City wins Moonlight Beach concession stand lawsuit


The city of Encinitas recently prevailed in a breach-of-contract lawsuit filed by operators of the former Moonlight Beach concession stand.

Treggon Owens and his wife, June, ran a food and beverage stand for 3 1/2 years at Encinitas’ most frequented beach. But the couple’s July 2013 lawsuit said the city failed to notify them about plans to demolish the concession stand, prematurely ended their lease and wrongly awarded the new contract to another business.

San Diego Superior Court Judge Early H. Maas III granted the city’s request last month for a summary judgment, writing in his decision that the city’s termination of the lease honored the contract terms.

Further, Maas stated the Owenses raised the contract issue only after they were passed over during a competitive process for the lease.

But Michael Curran, an attorney representing the Owenses, said the couple were only trying to work with the city.

“We feel that the city got away with a breach because the Owenses were trying to be decent people and work with the city and not make waves at the time,” Curran said. “Unfortunately, this turned out to be a deciding factor against them.”

In 2009, the Owenses inked a deal to operate the concession stand. The one-year contract included an option with up to four one-year renewals.

Curran previously argued they held the right to renew the contract, given government code and legal precedents. But city Attorney Glenn Sabine countered that both parties had agreed in 2012 that the contract would be terminated within six months, according to a court document.

Sabine pointed to a February 2012 email from city staff notifying the Owenses that the lease would be extended for only another six months because of plans to demolish the concession stand and build a new one.

The new, larger facility debuted July 2013.

Maas called it “significant” that the Owenses submitted a written response to that email that “accepted and otherwise agreed” to the modified six-month proposal.

Another factor that was significant in Maas’ decision: In October 2012, the city notified the Owenses that it was going to request proposals from groups to operate the new concession stand.

The Owenses, court filings say, were led to believe the process was only a formality, and that they would operate the new concession stand. So they turned in a proposal, but the following spring the city awarded the lease to Moonlight Beach Deli & Dogs, the current leaseholder.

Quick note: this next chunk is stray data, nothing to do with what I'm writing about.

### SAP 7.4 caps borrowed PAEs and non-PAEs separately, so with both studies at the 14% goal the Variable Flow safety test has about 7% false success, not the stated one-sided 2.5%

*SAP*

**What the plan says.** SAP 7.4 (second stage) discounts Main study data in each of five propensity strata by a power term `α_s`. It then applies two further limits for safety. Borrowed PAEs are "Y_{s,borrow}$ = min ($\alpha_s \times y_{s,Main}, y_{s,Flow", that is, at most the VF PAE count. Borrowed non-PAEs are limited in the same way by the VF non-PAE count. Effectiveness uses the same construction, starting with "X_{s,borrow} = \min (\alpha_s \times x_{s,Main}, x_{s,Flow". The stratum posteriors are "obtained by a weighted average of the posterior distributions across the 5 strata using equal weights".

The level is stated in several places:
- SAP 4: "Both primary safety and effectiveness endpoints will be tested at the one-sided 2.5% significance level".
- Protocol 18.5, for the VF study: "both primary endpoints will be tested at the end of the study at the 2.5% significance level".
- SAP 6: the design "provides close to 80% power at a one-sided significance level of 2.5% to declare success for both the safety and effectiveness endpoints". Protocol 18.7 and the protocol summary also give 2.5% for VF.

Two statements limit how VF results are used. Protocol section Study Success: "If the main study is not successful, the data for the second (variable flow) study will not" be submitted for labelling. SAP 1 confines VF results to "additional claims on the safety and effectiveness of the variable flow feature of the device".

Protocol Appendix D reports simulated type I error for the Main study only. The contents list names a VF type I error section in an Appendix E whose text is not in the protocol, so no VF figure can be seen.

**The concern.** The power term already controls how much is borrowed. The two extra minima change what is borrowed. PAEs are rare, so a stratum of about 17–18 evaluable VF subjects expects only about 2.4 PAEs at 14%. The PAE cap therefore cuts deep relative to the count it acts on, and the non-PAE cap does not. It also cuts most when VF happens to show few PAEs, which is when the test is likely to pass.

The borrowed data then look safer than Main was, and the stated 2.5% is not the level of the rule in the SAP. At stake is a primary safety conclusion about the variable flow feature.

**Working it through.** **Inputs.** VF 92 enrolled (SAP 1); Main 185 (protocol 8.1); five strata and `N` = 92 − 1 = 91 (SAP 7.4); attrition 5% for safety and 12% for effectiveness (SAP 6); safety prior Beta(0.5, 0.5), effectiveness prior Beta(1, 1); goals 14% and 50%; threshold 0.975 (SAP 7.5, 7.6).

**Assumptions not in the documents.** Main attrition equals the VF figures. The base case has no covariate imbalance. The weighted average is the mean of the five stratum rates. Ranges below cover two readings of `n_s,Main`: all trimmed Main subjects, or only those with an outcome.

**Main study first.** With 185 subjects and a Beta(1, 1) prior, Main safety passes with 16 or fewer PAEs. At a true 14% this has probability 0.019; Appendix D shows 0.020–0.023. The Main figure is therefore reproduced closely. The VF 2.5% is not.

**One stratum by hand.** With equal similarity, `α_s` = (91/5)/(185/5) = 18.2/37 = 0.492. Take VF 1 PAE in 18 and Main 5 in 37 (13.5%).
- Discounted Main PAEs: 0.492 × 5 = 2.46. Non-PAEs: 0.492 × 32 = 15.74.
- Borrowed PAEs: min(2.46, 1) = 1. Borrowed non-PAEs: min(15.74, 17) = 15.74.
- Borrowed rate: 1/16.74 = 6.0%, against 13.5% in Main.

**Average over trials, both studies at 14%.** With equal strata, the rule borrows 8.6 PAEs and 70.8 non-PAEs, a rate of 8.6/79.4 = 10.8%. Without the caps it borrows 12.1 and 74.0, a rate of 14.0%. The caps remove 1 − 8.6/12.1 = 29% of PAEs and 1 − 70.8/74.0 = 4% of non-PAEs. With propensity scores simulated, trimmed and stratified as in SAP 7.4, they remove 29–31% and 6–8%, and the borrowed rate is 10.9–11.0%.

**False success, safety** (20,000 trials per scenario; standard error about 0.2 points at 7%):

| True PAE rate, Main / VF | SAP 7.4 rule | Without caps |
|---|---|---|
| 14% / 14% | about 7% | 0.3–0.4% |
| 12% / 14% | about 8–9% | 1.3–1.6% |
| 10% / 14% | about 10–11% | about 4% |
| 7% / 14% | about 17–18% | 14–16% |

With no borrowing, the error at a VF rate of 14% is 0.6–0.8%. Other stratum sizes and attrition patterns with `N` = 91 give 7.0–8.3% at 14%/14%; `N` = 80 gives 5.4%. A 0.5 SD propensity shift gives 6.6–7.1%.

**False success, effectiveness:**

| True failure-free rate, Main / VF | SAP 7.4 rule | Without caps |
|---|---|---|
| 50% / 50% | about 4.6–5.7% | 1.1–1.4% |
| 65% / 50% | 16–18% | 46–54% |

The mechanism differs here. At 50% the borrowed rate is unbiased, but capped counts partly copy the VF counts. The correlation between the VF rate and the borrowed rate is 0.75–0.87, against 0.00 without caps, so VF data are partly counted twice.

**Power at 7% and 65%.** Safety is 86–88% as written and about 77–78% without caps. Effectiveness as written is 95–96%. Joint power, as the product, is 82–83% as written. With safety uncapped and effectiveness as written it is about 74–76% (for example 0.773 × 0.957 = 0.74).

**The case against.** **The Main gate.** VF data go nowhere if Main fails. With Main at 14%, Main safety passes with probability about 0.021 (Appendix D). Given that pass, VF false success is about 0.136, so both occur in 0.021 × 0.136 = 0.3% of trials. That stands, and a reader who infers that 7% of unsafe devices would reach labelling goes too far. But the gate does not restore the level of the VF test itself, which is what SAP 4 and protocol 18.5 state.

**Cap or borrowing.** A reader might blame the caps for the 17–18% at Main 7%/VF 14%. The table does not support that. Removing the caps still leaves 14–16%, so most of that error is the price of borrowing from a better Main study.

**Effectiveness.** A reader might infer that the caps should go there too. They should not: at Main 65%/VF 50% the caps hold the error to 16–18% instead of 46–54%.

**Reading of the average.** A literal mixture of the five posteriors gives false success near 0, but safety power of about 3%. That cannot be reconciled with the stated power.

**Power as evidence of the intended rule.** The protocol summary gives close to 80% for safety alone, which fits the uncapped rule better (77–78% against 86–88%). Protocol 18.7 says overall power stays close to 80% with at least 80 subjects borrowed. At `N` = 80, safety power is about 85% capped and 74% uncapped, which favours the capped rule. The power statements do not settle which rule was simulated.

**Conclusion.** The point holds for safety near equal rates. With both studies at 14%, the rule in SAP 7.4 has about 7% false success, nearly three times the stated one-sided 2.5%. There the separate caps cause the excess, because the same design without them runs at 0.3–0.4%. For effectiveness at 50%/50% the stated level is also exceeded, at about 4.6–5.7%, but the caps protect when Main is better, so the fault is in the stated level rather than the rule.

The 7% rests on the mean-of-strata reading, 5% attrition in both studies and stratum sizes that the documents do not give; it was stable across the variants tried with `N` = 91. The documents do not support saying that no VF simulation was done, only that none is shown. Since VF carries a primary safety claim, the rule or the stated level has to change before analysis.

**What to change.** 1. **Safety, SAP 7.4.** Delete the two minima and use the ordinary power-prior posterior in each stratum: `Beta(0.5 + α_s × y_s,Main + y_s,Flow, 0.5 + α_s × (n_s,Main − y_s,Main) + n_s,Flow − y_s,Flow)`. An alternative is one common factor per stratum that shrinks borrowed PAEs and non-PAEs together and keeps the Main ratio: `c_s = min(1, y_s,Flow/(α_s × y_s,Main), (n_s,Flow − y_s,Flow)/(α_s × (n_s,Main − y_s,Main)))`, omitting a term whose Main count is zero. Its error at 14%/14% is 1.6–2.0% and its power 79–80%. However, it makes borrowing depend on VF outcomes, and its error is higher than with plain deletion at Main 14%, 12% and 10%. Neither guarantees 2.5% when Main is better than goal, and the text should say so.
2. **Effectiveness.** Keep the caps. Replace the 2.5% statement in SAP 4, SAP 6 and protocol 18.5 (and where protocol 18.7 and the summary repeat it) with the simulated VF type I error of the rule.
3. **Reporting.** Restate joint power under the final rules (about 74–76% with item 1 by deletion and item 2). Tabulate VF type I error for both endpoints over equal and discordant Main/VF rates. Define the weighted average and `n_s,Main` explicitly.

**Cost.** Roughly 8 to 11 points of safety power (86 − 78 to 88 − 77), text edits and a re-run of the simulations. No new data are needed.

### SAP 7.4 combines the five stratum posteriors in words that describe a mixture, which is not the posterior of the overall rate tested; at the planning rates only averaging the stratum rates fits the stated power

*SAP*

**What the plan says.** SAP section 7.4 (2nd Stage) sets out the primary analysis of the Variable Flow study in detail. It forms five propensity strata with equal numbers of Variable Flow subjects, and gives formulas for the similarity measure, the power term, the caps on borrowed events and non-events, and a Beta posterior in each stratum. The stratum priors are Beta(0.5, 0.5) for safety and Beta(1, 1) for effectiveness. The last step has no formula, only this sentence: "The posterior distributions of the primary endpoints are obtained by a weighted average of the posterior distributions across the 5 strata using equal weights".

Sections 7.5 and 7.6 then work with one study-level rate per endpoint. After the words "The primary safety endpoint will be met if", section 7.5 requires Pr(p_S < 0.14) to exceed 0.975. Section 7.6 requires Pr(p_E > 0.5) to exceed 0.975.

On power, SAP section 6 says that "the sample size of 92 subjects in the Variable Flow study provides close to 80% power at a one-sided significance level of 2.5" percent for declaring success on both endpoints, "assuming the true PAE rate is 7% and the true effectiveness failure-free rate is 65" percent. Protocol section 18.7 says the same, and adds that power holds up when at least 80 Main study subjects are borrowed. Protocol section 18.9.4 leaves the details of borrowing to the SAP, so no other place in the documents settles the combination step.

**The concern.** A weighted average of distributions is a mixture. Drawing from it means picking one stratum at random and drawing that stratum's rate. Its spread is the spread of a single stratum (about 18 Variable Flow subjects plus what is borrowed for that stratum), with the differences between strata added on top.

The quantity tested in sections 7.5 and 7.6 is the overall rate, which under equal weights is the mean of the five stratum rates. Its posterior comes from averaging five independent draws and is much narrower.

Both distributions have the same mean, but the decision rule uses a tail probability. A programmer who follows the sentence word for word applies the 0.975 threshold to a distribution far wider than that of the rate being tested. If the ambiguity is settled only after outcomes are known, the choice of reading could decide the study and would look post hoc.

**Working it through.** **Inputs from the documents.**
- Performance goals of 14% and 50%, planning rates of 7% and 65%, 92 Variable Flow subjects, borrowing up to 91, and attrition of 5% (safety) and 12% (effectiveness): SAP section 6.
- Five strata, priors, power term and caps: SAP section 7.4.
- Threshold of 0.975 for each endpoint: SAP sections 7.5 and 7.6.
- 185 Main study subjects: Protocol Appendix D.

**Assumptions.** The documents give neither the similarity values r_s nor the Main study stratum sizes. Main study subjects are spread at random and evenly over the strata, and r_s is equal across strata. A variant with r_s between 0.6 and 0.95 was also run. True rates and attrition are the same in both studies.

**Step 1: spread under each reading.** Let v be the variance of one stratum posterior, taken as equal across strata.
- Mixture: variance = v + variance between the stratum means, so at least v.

It was only at this point the Owenses stated they believed the contract was still in effect, Maas said.

“Nothing in the contract precluded either party from offering something other than a one year renewal, and the termination clause was not unreasonable and not inconsistent,” Maas stated. “Plaintiff’s failure to raise the issue of any contractual violation until after … the lost request for proposal process to another vendor supports this conclusion.”

The couple sought $120,000 in damages due to lost profits and money spent on improvements.

In 2009, they sank $80,000 into repairs for the dilapidated stand, updating the menu with healthier options and other overhauls. Legal documents note the Owenses believed the Moonlight Beach project wouldn’t happen for some time, because back then the city was focused on first revamping Beacon’s Beach.

Curran said that an appeal isn’t planned.

While the lease situation went south, it started on a promising note. After agreeing to the deal, the Owenses told several media outlets that running the concession stand was a dream come true.

Last week, the Encinitas City Council in closed session gave direction to seek the recovery of legal fees, an option the contract allows for.

“Given the closeness … of the call and equities involved, we doubt any fees will be awarded,” Curran said.